Earlier this week, Council member Alex Pedersen introduced a resolution requesting the city’s IT department to take a look at what it would take to ensure all Seattle residents have access to broadband-speed Internet access.
Disparities in access to broadband Internet has been a long-simmering issue in City Hall, brought front-and-center once again by the COVID-19 crisis and the need for many Seattle residents to work, attend school, and access healthcare services remotely from home.
It’s worth reviewing the last five years’ worth of activity, to help contextualize this new request for another look.
In 2015, at a time when Comcast and CenturyLink were visibly dragging their feet on deploying broadband Internet access in low-income neighborhoods, the city conducted a feasibility study of launching its own municipal broadband utility. The results were not what was hoped for: the report concludes that it would take at least $500 million in capital investments to deploy the system, it would need to be priced at about $75 per month, and it would require at least 40% of Seattle households to sign up in order to break even.
Needless to say, the proposal was shelved, and the city turned to Plan B: figuring out how to do something more focused that addressed the communities being left behind rather than the whole city. A February 2017 study identified 12 neighborhoods and six additional public facilities that should be the highest priorities for providing free or very affordable Internet access in order to close the gap. The city published a “request for information” to wireless carriers for proposals on how those eighteen areas could be served, but that effort too quietly went nowhere. Instead, then-Council President Bruce Harrell pushed for the city to expand free public wifi hotspots at city facilities including libraries and community centers, as well as additional funding for the Seattle Public Library’s free wifi hotspot loan program. The city also pushed for an expansion of Comcast’s discounted rate program for low-income households.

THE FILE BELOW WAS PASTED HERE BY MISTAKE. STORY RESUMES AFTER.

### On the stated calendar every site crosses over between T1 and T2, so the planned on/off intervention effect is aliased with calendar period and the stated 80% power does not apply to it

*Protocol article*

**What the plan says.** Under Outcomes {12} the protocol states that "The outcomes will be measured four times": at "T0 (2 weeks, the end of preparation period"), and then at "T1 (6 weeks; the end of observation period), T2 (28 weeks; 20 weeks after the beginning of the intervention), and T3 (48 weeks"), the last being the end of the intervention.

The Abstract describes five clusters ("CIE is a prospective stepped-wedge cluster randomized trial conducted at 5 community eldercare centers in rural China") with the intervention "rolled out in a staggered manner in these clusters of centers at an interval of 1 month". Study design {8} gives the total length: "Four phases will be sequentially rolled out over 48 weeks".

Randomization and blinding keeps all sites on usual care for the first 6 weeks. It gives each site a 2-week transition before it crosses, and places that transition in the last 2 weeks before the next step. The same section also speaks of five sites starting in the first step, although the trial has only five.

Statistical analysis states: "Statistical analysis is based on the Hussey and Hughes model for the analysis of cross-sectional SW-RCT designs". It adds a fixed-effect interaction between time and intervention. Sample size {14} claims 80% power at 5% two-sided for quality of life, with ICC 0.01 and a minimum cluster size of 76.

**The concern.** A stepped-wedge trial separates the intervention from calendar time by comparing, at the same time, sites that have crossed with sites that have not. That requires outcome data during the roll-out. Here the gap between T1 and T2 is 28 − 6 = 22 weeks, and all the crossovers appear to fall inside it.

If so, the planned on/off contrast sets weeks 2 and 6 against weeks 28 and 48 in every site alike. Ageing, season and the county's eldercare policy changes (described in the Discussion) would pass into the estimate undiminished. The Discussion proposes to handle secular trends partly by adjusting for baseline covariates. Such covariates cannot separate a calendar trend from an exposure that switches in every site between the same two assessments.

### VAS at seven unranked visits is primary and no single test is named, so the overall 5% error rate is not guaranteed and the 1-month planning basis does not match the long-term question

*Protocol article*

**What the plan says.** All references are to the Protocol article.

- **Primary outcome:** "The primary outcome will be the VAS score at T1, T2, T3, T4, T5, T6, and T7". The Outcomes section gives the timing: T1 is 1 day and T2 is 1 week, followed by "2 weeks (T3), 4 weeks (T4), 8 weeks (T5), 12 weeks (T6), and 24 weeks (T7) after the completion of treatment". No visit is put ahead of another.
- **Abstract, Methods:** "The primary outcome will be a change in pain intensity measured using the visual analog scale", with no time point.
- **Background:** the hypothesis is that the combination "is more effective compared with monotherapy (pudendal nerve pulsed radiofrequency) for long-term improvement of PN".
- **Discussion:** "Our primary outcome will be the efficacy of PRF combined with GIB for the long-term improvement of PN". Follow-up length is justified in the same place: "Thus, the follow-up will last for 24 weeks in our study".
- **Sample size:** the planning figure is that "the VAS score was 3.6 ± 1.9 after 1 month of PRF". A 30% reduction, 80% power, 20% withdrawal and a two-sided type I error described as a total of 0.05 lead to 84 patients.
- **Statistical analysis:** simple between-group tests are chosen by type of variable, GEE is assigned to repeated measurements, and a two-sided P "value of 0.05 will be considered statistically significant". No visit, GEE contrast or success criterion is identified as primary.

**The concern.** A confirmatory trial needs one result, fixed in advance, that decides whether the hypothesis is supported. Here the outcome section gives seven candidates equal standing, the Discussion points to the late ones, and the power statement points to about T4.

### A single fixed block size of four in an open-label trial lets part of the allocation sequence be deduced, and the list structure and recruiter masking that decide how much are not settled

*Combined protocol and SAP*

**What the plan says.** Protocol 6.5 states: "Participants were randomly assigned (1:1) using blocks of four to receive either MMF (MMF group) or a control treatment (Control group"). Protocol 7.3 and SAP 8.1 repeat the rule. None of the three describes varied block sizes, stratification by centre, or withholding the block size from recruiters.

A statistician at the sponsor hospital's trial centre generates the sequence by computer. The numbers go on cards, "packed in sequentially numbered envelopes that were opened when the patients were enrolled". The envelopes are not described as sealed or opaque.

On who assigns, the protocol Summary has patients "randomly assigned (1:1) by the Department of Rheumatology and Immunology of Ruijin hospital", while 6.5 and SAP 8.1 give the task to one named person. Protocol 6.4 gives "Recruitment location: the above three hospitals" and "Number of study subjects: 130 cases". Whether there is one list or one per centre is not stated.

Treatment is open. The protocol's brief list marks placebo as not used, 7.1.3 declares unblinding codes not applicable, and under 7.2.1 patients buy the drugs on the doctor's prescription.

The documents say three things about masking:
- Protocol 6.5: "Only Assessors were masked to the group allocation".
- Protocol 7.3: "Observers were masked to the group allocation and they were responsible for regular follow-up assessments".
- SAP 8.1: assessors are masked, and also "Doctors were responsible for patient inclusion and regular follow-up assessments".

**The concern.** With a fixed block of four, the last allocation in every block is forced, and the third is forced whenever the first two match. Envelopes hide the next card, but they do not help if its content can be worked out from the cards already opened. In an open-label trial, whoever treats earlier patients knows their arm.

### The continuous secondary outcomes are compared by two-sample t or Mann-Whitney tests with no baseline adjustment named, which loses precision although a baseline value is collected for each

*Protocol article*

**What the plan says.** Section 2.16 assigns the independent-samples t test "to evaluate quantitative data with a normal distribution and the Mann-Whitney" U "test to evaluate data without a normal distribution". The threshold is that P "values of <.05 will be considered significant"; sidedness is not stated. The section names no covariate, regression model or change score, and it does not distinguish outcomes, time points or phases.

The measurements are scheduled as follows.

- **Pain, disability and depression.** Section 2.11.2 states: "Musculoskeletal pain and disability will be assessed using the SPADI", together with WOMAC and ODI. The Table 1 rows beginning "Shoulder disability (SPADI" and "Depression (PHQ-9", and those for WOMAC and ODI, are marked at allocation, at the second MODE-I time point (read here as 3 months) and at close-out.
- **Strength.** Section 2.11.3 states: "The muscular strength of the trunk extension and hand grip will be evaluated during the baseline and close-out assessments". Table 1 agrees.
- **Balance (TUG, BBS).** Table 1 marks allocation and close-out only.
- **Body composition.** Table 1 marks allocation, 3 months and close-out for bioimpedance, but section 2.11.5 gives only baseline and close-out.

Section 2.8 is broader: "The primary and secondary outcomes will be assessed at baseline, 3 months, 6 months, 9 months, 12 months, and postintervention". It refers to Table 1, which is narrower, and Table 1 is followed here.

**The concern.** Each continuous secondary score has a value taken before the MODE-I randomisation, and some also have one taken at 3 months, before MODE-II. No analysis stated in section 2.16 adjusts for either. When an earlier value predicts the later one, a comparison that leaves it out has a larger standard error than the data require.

In 2018, the city did a survey of technology access by Seattle residents. The results, published last March, were somewhat surprising: 95% of Seattle households had Internet access at home (88% with fixed broadband), and 93% had an Internet-capable cell phone. The broadband-access figure dropped to 75% for persons living in poverty, however (caveat: the margin of error on this is really high: 10% or more). The discount programs available were not well-known be the people qualified access them, and only 23% of low-income households were signed up for one of them.
According to a press release from Pedersen’s office, he is not necessarily looking to lead another charge for municipal broadband, but rather as a first step simply to collect updated information: